For the maybe six of you out there still doubting that the political and chattering classes clustering in Washington – with all too few exceptions – add up to a gigantic operation aimed at screwing everyday Americans, please read the New York Times’ expose on foreign government contributions to major think tanks.

The crucial questions and issues raised by the article about American politics and governance are almost endless. But here are a few of the biggest:

First, the piece demonstrates that the capitol’s think tank community is even more, and perhaps more dangerously and insidiously, corrupt than even many cynics recognized. As numerous analyses have shown, since the late-1980s in particular, these institutions have come a long way from their origins as useful sources of reasonably scholarly and reliable expertise for policymakers on all manner of public issues. Now the standard operating procedure is to function as a covert mouthpiece for a certain political viewpoint and group of related donors – both for a newer generation of “activist tanks” (like the Heritage Foundation) and their more (seemingly) dispassionate predecessors (like the Brookings Institution).

As I have argued before Congress and other audiences, the real danger to sound, democratic governance posed by think tanks now is not their shift to lobbying for their patrons. It’s how this lobbying usually continues to be garbed in the raiment of neutral, truth-seeking scholarship. I call the phenomenon “idea laundering.”

Analyses like mine have focused on how businesses and other private sector special interests use think tank findings to portray their own parochial agendas as nothing more than objectively superior policy choices being offered by politically disinterested academics and other supposed experts. The Times‘ contribution has been to show that this idea laundering is now performed for think tanks like Brookings and the Center for Strategic and International Studies for foreign governments – including Japan and China. That’s far worse, especially because it enables countries whose interests may be sharply at odds with America’s own to influence the U.S. government secretly – and often without even U.S. officials knowing it.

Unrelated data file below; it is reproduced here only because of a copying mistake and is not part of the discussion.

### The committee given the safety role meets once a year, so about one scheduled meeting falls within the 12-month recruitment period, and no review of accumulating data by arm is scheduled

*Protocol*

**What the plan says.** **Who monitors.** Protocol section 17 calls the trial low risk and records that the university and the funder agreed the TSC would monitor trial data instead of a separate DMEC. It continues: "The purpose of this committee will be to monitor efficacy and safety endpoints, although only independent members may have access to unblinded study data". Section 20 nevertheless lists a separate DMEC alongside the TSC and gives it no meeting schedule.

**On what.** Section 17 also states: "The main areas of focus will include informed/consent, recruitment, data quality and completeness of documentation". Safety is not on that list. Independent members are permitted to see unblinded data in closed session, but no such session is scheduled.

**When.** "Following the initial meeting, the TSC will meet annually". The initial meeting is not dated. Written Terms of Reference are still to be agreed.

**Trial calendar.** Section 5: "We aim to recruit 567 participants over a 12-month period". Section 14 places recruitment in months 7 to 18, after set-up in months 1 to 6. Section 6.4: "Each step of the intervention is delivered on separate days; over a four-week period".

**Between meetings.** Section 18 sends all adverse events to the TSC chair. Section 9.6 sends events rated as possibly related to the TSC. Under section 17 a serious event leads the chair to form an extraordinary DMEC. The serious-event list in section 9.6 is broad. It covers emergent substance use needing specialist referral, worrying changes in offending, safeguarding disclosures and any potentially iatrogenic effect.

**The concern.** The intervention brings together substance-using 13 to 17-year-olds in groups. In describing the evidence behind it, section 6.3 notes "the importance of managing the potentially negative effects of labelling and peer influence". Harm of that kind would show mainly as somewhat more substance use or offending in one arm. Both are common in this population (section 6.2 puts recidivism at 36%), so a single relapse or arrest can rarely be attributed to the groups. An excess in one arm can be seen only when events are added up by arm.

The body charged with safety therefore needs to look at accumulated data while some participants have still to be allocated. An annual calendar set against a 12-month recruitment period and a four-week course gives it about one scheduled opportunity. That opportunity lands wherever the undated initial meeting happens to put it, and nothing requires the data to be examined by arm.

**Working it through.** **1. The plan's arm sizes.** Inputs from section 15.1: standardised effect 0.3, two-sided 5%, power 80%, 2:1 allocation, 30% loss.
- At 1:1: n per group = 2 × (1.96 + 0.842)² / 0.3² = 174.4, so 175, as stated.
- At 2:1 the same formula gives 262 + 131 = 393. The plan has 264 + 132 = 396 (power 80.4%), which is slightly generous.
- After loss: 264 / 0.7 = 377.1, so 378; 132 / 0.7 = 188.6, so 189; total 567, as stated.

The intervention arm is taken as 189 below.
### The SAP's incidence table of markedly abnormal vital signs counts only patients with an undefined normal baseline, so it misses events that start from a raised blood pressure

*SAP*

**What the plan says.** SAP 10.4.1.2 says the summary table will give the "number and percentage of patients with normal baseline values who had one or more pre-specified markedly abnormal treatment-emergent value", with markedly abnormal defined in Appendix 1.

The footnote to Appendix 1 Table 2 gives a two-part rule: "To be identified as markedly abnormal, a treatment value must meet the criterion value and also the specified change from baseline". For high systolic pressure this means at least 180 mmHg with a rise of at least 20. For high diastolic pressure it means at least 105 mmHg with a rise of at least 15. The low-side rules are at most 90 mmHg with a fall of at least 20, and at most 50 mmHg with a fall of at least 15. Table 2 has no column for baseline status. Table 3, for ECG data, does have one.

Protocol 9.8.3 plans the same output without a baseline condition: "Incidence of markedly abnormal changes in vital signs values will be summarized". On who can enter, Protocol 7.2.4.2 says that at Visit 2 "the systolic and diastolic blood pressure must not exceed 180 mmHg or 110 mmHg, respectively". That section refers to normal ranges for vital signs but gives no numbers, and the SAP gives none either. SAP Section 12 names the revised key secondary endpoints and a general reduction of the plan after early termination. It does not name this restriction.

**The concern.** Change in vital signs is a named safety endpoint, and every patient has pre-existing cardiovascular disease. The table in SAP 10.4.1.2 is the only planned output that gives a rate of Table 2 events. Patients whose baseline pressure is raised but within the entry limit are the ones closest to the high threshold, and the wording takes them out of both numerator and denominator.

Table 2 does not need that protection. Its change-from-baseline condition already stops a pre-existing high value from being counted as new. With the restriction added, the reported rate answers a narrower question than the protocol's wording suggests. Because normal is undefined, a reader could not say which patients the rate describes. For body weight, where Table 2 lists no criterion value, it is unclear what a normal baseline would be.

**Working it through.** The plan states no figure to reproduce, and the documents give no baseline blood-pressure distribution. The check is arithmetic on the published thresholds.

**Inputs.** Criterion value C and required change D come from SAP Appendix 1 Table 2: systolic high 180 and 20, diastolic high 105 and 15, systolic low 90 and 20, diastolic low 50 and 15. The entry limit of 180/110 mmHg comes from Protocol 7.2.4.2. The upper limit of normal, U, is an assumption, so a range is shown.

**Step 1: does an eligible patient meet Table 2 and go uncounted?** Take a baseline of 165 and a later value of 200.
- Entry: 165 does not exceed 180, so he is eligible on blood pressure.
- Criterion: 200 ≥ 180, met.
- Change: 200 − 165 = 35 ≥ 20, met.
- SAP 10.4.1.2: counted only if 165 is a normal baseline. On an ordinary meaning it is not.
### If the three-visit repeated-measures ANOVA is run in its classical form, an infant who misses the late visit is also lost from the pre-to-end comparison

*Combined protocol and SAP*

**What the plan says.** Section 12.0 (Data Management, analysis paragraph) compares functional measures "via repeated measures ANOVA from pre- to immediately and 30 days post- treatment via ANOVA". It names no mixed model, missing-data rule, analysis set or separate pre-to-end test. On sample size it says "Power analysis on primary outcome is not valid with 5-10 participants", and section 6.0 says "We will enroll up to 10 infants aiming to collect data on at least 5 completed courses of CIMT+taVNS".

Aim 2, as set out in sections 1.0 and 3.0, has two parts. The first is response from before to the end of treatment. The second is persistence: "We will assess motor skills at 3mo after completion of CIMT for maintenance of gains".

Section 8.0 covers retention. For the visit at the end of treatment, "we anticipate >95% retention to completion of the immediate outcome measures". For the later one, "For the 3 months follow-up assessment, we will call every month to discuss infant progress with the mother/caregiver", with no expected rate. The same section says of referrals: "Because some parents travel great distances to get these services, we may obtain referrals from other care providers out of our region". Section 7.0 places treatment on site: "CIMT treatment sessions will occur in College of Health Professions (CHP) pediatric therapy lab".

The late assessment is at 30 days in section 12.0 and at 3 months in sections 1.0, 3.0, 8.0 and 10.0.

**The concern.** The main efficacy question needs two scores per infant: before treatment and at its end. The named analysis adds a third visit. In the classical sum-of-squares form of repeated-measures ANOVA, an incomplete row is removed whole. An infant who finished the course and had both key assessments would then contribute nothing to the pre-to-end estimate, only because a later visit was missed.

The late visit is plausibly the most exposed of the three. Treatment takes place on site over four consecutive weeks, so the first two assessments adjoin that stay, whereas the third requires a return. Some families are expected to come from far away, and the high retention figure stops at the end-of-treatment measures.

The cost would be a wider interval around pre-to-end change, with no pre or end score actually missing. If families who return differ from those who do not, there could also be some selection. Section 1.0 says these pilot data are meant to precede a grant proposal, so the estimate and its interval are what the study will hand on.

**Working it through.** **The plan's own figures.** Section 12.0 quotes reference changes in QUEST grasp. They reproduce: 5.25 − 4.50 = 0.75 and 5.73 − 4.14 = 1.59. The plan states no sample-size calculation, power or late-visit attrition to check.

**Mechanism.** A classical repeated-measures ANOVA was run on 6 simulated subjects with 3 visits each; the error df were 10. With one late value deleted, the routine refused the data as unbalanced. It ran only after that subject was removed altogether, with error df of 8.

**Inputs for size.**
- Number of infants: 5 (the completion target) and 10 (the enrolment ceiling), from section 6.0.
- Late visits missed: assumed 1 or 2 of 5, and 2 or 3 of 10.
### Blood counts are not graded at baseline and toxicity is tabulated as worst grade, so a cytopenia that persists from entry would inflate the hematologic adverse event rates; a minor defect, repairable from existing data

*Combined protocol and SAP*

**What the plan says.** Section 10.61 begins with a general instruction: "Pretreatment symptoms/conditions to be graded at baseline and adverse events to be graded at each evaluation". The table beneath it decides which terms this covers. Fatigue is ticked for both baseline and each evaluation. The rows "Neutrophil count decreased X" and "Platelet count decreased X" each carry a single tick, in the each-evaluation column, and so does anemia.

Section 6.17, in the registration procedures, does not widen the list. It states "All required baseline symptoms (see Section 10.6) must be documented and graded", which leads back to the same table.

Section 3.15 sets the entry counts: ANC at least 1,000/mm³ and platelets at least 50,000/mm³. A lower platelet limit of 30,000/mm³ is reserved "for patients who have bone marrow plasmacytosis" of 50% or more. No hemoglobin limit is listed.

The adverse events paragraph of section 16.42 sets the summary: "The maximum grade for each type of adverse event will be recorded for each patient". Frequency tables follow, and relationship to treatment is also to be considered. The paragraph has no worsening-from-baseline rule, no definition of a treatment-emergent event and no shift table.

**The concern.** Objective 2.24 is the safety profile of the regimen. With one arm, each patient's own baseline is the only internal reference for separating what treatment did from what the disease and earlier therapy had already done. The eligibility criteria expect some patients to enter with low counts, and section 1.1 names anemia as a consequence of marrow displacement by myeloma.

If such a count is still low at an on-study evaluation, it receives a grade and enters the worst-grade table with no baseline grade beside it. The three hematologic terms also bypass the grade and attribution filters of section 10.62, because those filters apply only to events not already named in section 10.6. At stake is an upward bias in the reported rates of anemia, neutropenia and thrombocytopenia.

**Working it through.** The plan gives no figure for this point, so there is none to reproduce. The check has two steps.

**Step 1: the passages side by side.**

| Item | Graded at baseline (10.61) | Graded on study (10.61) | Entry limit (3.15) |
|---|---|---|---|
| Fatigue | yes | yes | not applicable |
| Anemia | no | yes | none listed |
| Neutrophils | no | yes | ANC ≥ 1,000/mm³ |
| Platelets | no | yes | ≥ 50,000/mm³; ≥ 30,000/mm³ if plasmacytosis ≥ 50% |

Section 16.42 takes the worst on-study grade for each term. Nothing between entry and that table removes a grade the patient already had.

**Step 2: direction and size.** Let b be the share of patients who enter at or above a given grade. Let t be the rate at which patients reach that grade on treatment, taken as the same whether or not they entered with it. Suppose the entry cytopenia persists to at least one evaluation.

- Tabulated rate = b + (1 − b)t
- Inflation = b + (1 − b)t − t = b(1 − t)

The Times article quotes numerous specialists who contend that think tanks receiving funding from foreign governments should be required to register as foreign lobbyists with the Justice Department bureau that tracks that agency. I strongly agree.

At the same time, much more disclosure is imperative, and by other institutions. For example, whenever journalists (including at the Times) quote the views of or information provided by these think tanks’ staff, which they do in spades, reporters should make sure to tell readers and viewers about their employers’ foreign government and other special interest funding. Ditto for all the op-ed articles and on-the-air commentaries from think tank specialists. Congress needs to be similarly vigilant.

Indeed, the Times piece inevitably makes you wonder why think tank staff should be relied on so heavily by the media and Congress in the first place. Not that the tanks have nothing genuinely useful to offer. But their dubious funding practices strongly indicate that it’s time to start using many more genuine scholars, from universities. (I know – they get lots of corporate and foreign funding, too. But my hunch is that they’re somewhat more independent.) Indeed, it will be especially interesting to see whether the Times recognizes the full implications of its findings, and takes the lead in shining a brighter light on the think tank sources it uses and curbing their appearances in its pages and on its website.

Finally, the information in the Times article about the Japanese government’s donations to think tanks is especially interesting on two counts. First, much of this funding seems geared toward helping to push through Congress the Trans-Pacific Partnership, a huge proposed trade deal that could seriously damage the U.S. economy at the expense of Japan’s and of offshoring U.S. multinational companies.

Second, when policy analyst Pat Choate first reported systematically about Japan’s massive influence-buying efforts in America, many critics dismissed his book Agents of Influence as quasi-xenophobic or even racist “Japan-bashing” (including this brief, dismissive review from the Council on Foreign Relations – a think tank!). The Times’ think tank expose just adds to the copious evidence that Choate’s harsher critics owe him a major apology.